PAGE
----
ASSETS

We display or demonstrate our material well-being by showing off things we own. It is as simple as that.

Some of the things we own have a specific monetary value (their value can be easily measured in money).  They can be sold outright, and/or they enable us to generate income. Such possessions are called ASSETS. Examples include cars, houses, shares in companies, cash, and jewelry. There can be many more.

Recapping the most important characteristics of the possessions we call assets:

  • Their value can be easily measured in money.
  • Their material value is substantial – to us, and generally also to our peers and others. They generally cost us a lot of money initially; in some cases also subsequently (storage and maintenance costs, taxes, etc.).
  • They could be sold, and/or they enable us to generate income. (For example, we own a laptop; we use it in our work, but we could also sell it.)

But what about our possessions that do not fit the definition above? For example, we have a flower; we couldn’t sell it for any significant sum, nor can we use it to generate income. We had to spend money (or time, effort and/or other resources) to obtain it. We categorize such items (or the resources we expend to obtain and/or maintain them) as EXPENSES.

You don’t have to feel guilty for spending on expenses. Many are unavoidable; others result in non-material assets, such as knowledge (“informal education”). However, many people have expenses that are unnecessarily large, or not (strictly speaking) necessary at all. They just satisfy a need for fun, prestige, or social status, or satisfy vanity or other human failings.

Your assets drive your future wealth. Some of your expenses may do the same.

Here’s another aspect of assets (and some expenses): they can be either perishable or non-perishable.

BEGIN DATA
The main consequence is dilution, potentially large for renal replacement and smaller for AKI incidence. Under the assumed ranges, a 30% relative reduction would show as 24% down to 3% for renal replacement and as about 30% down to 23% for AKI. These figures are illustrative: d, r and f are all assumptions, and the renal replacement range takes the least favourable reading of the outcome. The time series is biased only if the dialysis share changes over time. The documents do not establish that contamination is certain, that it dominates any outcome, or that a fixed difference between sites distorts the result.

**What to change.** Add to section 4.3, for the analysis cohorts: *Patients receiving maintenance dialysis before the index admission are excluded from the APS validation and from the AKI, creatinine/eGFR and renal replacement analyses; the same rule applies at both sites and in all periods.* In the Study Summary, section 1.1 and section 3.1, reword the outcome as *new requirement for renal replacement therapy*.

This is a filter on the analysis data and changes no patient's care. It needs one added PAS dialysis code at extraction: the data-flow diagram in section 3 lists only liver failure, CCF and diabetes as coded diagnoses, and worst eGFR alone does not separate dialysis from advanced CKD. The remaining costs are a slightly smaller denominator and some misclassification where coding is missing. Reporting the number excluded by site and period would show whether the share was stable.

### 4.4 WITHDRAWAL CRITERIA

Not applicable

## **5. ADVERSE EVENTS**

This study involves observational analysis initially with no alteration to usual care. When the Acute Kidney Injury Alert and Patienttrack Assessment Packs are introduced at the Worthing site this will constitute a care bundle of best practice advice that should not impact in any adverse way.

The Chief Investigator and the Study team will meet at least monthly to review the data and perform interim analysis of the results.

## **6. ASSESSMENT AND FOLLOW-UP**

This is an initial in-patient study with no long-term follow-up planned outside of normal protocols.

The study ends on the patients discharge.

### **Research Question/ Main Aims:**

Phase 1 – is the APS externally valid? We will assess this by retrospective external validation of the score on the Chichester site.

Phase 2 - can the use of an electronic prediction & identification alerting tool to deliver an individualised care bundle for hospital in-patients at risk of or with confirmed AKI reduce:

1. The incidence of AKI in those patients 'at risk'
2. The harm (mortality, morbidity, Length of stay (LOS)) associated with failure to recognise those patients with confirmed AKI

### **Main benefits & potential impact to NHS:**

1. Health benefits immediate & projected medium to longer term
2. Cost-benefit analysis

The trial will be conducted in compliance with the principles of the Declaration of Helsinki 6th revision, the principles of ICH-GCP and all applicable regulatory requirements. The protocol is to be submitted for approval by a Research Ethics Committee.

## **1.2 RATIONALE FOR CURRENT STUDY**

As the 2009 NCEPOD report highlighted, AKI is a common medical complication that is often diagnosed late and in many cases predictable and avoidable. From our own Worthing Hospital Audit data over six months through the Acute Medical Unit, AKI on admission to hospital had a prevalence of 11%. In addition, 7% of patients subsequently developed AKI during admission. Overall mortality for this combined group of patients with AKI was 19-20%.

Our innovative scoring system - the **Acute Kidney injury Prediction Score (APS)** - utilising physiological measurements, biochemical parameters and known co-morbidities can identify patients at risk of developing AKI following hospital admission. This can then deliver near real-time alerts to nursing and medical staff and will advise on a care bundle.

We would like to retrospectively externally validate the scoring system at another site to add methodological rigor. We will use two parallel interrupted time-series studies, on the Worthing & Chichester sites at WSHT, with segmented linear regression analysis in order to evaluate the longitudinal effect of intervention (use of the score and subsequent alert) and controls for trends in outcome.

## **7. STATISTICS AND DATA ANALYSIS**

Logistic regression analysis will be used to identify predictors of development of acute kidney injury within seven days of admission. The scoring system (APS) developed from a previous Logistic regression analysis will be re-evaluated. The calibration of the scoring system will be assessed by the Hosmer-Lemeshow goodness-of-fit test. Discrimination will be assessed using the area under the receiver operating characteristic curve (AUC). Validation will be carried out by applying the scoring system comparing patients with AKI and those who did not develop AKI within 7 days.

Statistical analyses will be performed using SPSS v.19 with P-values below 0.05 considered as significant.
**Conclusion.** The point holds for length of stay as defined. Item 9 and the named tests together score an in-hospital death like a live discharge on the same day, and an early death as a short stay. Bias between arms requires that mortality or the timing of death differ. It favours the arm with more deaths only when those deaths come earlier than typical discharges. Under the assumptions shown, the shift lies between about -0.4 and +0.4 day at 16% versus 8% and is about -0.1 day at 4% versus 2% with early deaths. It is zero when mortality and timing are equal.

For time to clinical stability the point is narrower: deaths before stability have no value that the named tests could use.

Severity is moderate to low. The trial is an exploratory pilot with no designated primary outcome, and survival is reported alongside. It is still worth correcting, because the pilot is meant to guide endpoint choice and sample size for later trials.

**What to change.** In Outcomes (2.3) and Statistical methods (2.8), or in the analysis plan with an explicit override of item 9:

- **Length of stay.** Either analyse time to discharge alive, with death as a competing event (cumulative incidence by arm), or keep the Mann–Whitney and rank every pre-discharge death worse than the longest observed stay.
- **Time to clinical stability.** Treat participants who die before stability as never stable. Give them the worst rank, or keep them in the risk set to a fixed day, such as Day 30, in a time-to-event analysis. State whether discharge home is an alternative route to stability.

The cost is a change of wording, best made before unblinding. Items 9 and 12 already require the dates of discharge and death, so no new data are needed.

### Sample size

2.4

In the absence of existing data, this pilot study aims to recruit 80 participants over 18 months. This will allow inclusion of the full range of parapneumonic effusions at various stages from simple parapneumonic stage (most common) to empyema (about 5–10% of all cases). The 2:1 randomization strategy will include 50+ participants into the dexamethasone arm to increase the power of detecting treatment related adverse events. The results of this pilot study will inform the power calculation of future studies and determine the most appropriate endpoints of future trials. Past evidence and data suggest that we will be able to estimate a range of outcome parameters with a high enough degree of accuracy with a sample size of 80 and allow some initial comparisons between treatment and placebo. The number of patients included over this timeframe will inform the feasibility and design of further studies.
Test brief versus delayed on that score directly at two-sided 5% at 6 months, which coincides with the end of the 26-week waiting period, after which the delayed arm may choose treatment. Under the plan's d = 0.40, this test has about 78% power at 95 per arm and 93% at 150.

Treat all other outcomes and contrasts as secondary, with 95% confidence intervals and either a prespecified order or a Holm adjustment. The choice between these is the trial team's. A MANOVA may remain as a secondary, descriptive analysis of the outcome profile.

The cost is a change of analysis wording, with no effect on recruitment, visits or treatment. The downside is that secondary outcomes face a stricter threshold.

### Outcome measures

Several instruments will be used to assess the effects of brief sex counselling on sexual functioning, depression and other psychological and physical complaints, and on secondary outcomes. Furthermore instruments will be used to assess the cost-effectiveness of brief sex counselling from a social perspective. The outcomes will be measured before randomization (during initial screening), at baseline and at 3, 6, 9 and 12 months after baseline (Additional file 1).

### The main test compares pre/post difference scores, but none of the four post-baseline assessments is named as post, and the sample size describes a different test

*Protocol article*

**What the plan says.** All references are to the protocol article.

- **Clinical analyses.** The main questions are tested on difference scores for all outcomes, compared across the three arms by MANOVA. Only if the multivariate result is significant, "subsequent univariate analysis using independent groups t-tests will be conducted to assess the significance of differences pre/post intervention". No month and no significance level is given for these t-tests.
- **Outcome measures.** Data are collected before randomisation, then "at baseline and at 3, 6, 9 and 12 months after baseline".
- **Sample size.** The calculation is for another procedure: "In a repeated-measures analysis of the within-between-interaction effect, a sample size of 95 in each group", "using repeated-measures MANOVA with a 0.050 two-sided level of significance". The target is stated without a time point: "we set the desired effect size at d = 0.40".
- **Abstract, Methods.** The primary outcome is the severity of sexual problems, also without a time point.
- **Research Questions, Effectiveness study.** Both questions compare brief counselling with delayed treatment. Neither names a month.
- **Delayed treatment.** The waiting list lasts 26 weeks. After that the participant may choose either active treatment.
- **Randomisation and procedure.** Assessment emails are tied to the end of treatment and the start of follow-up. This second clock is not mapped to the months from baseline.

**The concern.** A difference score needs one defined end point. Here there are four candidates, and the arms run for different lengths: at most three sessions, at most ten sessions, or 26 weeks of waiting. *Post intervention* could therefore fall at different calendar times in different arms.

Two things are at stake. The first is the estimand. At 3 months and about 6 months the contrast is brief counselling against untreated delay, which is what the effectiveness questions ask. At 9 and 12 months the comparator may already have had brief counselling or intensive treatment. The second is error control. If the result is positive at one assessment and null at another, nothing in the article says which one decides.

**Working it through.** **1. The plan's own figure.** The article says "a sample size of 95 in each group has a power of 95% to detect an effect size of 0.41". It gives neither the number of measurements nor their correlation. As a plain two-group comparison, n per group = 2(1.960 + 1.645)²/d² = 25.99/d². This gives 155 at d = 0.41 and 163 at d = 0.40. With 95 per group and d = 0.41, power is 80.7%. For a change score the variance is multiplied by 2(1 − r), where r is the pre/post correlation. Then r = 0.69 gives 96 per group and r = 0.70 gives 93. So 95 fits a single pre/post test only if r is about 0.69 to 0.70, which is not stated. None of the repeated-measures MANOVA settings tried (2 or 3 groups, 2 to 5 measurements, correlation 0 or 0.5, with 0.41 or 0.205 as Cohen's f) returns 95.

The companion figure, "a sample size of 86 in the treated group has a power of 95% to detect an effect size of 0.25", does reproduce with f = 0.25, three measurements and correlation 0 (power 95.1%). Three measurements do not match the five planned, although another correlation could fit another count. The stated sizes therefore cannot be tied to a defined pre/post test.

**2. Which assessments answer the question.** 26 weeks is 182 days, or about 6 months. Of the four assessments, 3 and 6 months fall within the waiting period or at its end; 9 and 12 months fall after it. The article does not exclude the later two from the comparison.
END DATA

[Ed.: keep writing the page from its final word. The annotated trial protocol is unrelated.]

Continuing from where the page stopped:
It’s easy to name examples of perishable assets: houses, cars, appliances, bank deposits and so on. Such assets have finite lives (just like we do). In most cases their value decreases over time: they break down (depreciate), they become obsolete, or inflation eats away their value. Though they are perishable, such assets can provide us with return value over their useful lives.

The non-perishable asset category is far more interesting. Examples include businesses, land, stocks, patents, technologies, and antiques.

Different from perishable assets, in many cases these become more valuable as years go by. Their market price increases. Some have useful lives that are, for all practical purposes, infinite.  So, we should invest all our money in non-perishable assets, right?  Well, no. There’s a catch. The initial value of such assets can be quite low, or even negative (they start out as burdens, eating up resources). One has to invest significant resources to develop them. Further, the success rate of things in this category is often as low as 2%. And in many instances, the fruits of investment in such assets can only be harvested by future generations.

There are two things I can advise you about asset management. First, challenge your assets’ values periodically. That is, re-examine their value on a monthly or annual basis, comparing your initial valuation against current market prices, or using a reliable model.

Second, when planning for the future, always take into account your assets’ (estimated) useful life. More on this, later on.

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